One House Two Worlds

Across the room hangs a handsome gilded English pier glass of about 1800 that was covered in dark green paint when it was in Kindig’s warehouse (see Fig. 4). Out came the ice pick and scraper again, but this time when she got down to the original layer, the wife found that most of the gilding was gone. She sought out books on gold-leafing and taught herself how to do it. “The hardest part was making it look old, which I finally accomplished through trial and error—applying the gold leaf unevenly, allowing the red ground to show through, and then rubbing in some lampblack.” Beneath the glass is a painted serpentine Baltimore card table with finely executed landscapes of ruins in the cartouches that are probably the work of an artist such as the Dutch-born Cornelius de Beet (1772–1840), who worked as an ornamental painter in Baltimore between 1810 and 1840.3 The couple’s twentieth-century interests are subtly insinuated into the room in the pair of “toucan” bookends designed by Albert Drexler Jacobsen (1895–1973) for the Cowan Pottery in Ohio, 1929, and in the four-piece Diament tea set designed by Jean Theobald about 1928 for the Wilcox Silver Plate Company, a division of International Silver in Meriden, Connecticut.

Friends will tell you that fine wine, food—she is an excellent cook—and conversation are the hallmarks of every dinner party here. The original demilune ends of the dining table, with unusual inset painted glass panels depicting George Washington, were probably made in Baltimore or Philadelphia, where the European trained Samuel Kennedy (active 1801–1819) made and sold églomisé panels in the first decades of the nineteenth century (see Fig. 4). The dining room chairs are from two sets with the elegant heart-shaped shield backs closely associated with Baltimore. “The backs are very fragile, and tend to break easily, but we definitely wanted Baltimore chairs, so we glue them back together. Actually today’s glues are much stronger than the originals anyhow. Still, it makes one friend nervous, since he broke one chair and was here when another one went, so we have invested in a pair of sturdier Crate and Barrel chairs too.” Notable, too, in the dining room are a serpentine-front chest of drawers, 1790 to 1800, and the sideboard (Fig. 5), which was included in the seminal Southern Furniture, 1640–1820 exhibition, held at the Virginia Museum of Fine Arts in Richmond in 1952.4 Kindig notes a certain provincialism in its proportions and combination of inlays that suggests it was made outside Baltimore, but ongoing research suggests that it may well have been made in the city by a craftsman newly arrived from abroad.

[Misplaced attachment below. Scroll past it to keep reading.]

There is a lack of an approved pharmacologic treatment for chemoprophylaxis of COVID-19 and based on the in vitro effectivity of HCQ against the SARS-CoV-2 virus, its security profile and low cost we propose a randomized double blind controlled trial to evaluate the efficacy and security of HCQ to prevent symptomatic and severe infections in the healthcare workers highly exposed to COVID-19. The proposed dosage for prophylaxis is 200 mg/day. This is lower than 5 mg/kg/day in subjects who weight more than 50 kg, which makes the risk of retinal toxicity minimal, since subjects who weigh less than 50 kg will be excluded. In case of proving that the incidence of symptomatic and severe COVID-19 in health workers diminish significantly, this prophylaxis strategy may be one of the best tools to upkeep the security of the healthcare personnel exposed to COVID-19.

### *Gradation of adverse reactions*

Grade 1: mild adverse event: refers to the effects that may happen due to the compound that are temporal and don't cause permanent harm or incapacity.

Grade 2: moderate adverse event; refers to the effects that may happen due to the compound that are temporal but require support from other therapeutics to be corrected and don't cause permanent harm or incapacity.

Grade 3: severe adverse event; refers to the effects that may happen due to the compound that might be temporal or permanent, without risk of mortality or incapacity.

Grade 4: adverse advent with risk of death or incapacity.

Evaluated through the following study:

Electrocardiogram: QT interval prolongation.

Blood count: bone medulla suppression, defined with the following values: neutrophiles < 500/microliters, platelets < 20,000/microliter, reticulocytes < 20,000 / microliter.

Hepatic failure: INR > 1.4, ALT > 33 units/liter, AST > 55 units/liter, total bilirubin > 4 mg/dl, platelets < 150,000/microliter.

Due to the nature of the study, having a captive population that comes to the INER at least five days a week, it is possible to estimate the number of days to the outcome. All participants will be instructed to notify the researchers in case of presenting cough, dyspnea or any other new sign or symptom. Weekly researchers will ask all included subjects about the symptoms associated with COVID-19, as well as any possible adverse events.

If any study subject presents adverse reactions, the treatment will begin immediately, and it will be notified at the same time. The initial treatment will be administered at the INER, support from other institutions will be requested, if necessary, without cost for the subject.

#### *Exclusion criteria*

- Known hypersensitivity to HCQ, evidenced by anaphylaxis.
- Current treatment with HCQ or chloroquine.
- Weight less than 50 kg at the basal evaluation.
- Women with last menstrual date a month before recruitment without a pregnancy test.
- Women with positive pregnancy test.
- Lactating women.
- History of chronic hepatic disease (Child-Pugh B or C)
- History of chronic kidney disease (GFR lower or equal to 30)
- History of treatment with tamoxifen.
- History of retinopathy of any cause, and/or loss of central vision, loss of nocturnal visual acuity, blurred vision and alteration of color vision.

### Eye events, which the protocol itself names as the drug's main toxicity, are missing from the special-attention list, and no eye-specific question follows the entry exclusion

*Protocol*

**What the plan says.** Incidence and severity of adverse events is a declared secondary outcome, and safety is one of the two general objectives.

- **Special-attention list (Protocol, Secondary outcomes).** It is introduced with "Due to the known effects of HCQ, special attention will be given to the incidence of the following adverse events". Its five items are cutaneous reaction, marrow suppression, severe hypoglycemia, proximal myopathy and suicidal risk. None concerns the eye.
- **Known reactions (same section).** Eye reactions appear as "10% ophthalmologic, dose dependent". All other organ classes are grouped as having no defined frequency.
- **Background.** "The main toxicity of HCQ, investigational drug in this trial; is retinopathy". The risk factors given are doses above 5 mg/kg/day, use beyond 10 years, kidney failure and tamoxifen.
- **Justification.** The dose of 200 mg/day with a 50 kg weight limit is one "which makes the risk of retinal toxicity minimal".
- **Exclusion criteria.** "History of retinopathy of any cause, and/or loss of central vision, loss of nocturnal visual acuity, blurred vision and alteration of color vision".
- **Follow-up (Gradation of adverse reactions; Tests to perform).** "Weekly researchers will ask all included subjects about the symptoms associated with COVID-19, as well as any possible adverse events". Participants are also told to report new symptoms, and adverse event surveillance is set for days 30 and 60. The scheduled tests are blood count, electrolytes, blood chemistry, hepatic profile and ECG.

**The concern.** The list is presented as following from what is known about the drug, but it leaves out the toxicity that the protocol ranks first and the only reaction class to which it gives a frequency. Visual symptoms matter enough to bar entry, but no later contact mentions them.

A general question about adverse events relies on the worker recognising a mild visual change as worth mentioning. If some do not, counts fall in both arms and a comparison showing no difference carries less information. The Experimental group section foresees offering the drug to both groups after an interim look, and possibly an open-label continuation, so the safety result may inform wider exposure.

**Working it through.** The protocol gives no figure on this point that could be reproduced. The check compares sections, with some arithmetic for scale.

The couple moved to the town house in the 1970s, thinking that sooner or later they would find a place more suitable to their eighteenth-century furnishings. Eventually he admitted that the thought of shoveling snow and mowing the lawn was not really that appealing: traveling was better. They began taking almost yearly trips to France, each time carefully determining a theme in advance, and setting up a well-researched itinerary that would provide the fullest exposure possible (not to mention the best food and wine)—Gothic architecture, art nouveau in Nancy, the fountains of Paris, Le Corbusier, the eighteenth-century architecture within the Paris Péripherique (ending at the Hôtel de Crillon, built under Louis XV, where the manager asked to meet them and provided complimentary champagne and flowers). They also traveled extensively in the United States, visiting numerous cities and national parks across the country, always fully briefed before they left on the art, architecture, and music—or the flora and fauna—they would encounter: only three states remain to be explored—North and South Dakota and Alaska.